Twenty-four articles were retrieved and these described 48 cases of idiopathic eruptive macular pigmentation [Table - 1]. Sixteen cases were deemed to be idiopathic eruptive macular pigmentation with pigmented papillomatosis as the main diagnostic feature on histopathology. Twenty cases were considered to be possible idiopathic eruptive macular pigmentation as they had increased epidermal melanin. However, there was no mention of papillomatosis of the epidermis. Twelve cases showed features of dermal melanosis with many melanophages in the papillary dermis and were classified as dermal melanosis and were considered to be entities other than idiopathic eruptive macular pigmentation. In the idiopathic eruptive macular pigmentation with papillomatosis group, 10 were males and 6 were females. The age distribution was 10 cases below the age of 10 years, 5 cases between 11 years and 14 years and a solitary young man of 21 years. Nineteen cases were published after 2007 (after description of pigmented papillomatosis as the histological finding in idiopathic eruptive macular pigmentation). Of them, one had no histological description except the statement that the findings were consistent with idiopathic eruptive macular pigmentation. Of the remaining 18 which could be evaluated by description/photomicrographs, 9 (50%) cases were deemed to be dermal melanosis and not true idiopathic eruptive macular pigmentation.

Table 1: Description and comments of previously reported cases of idiopathic eruptive macular pigmentation

Sanz de Galdeano et al. in 1996 suggested the following criteria for diagnosis of idiopathic eruptive macular pigmentation.[2] (1) Eruption of brownish-black discrete, non-confluent asymptomatic macules involving the neck, trunk and proximal extremities in children and adolescents. (2) Absence of any preceding inflammatory lesions. (3) No previous drug exposure. (4) Basal cell hyperpigmentation of the epidermis with dermal melanophages without any basal cell damage or lichenoid infiltrate. (5) Normal mast cell counts. These criteria were based on history, clinical presentation and histological findings in the 5 cases that they published. Subsequently, all publications on the subject have quoted these criteria for diagnosis of idiopathic eruptive macular pigmentation.

We will discuss these criteria individually and suggest changes and additions to them to enable specific diagnosis of idiopathic eruptive macular pigmentation, because at least 12 of 48 cases (25%) in our opinion were wrongly diagnosed as idiopathic eruptive macular pigmentation. If cases described after 2007 are considered, as many as 50% (9 of 18) cases are dermal melanosis and not idiopathic eruptive macular pigmentation.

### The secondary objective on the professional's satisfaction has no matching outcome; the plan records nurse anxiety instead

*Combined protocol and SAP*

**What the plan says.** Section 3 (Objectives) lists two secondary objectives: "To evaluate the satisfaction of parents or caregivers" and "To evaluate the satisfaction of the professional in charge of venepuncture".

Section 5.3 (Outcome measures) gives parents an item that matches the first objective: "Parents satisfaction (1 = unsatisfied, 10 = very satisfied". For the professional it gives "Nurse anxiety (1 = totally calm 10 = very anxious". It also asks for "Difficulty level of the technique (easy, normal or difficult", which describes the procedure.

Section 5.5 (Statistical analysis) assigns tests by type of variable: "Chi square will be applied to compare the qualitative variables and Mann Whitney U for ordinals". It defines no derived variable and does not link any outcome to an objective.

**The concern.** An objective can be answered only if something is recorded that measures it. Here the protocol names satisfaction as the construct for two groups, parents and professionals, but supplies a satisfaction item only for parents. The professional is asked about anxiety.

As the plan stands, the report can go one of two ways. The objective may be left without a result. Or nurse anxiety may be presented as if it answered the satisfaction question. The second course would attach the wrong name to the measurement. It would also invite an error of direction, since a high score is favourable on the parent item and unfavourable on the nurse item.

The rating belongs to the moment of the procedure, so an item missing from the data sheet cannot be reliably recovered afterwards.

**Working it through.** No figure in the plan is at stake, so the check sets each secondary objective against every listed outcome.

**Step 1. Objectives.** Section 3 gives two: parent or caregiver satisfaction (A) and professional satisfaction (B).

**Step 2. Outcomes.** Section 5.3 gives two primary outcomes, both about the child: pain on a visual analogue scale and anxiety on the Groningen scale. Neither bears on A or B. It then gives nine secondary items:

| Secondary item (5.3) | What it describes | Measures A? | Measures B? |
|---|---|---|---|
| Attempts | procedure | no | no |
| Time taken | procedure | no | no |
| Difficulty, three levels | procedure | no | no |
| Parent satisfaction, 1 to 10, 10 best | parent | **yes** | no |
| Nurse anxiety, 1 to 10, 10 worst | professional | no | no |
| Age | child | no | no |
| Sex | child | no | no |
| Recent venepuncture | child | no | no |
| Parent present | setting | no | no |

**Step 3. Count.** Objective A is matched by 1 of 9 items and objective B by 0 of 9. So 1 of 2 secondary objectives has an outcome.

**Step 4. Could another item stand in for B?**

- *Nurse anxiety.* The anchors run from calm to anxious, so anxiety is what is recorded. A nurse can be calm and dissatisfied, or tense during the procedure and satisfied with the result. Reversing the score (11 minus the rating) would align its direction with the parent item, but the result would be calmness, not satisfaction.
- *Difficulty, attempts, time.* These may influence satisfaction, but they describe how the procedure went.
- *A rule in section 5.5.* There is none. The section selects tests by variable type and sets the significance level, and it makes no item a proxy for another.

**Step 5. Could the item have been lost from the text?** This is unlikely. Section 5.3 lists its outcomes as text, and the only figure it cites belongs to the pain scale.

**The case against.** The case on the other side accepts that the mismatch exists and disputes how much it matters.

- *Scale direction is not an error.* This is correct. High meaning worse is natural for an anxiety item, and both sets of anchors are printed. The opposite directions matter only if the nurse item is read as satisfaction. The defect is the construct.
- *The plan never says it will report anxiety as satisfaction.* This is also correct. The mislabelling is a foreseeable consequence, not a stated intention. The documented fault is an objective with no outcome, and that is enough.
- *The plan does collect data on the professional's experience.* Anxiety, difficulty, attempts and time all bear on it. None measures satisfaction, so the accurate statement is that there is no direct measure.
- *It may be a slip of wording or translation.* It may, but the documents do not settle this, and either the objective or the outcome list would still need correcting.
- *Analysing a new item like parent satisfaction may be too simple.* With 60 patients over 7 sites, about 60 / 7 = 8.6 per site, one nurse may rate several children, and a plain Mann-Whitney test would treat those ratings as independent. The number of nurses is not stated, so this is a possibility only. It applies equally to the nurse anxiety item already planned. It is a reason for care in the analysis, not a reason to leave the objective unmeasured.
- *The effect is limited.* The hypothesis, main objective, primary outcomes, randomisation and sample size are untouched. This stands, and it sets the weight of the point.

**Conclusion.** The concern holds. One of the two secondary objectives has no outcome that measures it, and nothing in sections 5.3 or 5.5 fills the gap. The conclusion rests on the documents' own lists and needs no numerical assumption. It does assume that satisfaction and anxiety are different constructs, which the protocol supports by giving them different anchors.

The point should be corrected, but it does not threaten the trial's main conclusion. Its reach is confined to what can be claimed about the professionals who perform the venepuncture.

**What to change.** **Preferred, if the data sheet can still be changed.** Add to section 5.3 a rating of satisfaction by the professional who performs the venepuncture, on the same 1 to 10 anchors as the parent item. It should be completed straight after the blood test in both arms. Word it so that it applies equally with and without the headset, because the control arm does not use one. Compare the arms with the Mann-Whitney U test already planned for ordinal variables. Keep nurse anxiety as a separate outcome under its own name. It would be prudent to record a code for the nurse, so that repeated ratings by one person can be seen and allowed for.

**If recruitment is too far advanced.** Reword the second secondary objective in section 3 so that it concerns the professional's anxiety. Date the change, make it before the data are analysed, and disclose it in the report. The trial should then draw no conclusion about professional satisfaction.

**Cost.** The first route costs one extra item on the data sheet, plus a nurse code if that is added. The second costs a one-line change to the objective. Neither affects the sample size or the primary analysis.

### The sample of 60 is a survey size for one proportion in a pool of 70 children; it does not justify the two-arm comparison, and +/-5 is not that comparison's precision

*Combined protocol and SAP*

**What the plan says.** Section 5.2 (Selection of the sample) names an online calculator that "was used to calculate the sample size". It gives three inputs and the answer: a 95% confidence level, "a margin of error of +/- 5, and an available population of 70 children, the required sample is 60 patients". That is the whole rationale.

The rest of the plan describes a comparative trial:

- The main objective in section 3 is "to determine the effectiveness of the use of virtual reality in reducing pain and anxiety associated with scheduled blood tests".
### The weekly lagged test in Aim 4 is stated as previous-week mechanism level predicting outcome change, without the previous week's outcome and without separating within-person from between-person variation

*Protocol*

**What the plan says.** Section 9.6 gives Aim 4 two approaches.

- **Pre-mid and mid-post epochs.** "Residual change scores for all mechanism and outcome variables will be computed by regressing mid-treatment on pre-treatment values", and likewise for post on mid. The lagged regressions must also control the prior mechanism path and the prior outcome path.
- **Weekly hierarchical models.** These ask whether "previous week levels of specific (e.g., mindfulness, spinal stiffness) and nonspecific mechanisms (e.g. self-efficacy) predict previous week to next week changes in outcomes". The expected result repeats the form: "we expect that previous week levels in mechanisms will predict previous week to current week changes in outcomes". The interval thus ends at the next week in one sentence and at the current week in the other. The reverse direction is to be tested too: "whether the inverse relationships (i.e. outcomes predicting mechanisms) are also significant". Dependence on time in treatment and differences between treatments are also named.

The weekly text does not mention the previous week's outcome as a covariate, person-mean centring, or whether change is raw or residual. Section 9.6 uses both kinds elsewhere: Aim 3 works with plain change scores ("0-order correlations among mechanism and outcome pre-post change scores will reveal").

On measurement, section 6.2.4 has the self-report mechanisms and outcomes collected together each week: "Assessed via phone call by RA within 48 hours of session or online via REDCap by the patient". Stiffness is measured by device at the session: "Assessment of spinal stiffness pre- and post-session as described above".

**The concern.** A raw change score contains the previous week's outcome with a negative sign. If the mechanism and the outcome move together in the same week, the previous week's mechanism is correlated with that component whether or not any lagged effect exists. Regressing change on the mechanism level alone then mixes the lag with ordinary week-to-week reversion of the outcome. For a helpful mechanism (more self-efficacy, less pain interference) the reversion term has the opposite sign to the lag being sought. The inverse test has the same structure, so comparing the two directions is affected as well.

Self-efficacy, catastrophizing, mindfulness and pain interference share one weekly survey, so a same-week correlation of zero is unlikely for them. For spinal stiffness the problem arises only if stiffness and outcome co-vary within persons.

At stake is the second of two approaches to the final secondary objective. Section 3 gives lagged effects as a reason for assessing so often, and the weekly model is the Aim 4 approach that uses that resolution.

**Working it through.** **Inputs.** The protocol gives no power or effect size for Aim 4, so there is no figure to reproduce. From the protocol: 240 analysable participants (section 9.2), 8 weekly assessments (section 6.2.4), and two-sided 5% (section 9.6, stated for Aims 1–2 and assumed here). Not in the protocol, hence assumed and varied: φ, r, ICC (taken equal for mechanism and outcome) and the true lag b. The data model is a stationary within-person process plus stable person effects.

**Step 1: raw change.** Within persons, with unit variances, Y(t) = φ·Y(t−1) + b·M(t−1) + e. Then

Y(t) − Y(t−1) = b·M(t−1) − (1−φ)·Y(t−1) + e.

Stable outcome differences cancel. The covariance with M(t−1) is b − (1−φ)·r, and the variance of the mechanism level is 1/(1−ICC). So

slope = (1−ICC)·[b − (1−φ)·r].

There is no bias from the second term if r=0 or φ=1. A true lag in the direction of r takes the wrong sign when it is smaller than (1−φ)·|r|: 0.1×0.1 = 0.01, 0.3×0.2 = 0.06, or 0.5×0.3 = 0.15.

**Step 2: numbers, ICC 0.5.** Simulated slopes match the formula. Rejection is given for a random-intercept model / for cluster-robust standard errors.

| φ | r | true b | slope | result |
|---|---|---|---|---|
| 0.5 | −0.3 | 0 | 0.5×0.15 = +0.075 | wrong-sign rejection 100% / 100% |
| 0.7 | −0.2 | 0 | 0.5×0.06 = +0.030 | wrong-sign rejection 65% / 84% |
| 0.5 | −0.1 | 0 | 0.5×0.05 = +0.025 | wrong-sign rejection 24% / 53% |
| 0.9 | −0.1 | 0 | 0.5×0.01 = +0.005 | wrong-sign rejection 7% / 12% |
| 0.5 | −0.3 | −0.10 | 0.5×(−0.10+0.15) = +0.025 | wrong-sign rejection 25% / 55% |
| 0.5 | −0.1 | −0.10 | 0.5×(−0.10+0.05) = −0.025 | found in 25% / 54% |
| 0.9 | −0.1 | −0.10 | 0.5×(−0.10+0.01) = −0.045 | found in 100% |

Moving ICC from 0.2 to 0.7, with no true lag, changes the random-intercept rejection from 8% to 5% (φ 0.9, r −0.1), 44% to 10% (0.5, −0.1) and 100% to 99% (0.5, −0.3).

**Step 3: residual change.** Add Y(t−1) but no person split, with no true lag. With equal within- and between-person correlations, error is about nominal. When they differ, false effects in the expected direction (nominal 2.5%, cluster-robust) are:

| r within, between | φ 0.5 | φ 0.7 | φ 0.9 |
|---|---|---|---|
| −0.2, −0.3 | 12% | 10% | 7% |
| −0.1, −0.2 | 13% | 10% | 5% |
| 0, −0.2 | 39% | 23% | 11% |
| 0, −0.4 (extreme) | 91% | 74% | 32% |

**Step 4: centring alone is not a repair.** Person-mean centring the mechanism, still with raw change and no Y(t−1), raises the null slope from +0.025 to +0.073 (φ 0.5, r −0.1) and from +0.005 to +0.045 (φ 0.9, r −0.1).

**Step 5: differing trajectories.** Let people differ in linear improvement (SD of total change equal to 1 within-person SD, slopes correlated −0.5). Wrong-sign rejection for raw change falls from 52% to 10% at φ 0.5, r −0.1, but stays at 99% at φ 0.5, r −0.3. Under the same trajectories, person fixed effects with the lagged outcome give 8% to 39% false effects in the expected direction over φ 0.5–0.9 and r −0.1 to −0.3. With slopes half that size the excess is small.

The first criterion describing the clinical presentation of patients with idiopathic eruptive macular pigmentation may be modified to also include the presence of slightly raised plaques that resemble acanthosis nigricans as this finding has been reported in several cases of idiopathic eruptive macular pigmentation reported after 2007. This criterion, therefore, may read as“eruption of brownish-black discrete, non-confluent asymptomatic macules and slightly raised plaques that resemble acanthosis nigricans and involve the face, neck, trunk and proximal extremities.”

Criteria 2, 3 and 5 may be retained as they historically rule out preceding inflammation or drug reactions as cause of the hyperpigmentation and normal mast cell counts in the dermis rules out urticaria pigmentosa.

Idiopathic eruptive macular pigmentation as we understand it is an epidermal hypermelanotic condition. Several cases with papillomatosis (pigmented papillomatosis) have been described, a finding that is, similar to acanthosis nigricans, confluent and reticulate papillomatosis and some epidermal nevi. There is no dermal inflammation, no interface dermatitis and no melanophages in the papillary dermis. Melanophages, if present, are a few and may reflect localized inflammation and may be considered as incidental.

Findings of numerous melanophages in the papillary dermis or a significant inflammatory infiltrate or interface changes suggests a dermal melanotic condition such as lichen planus pigmentosus, ashy dermatosis and Riehl's melanosis and should be considered as a negative criterion and against the diagnosis of idiopathic eruptive macular pigmentation.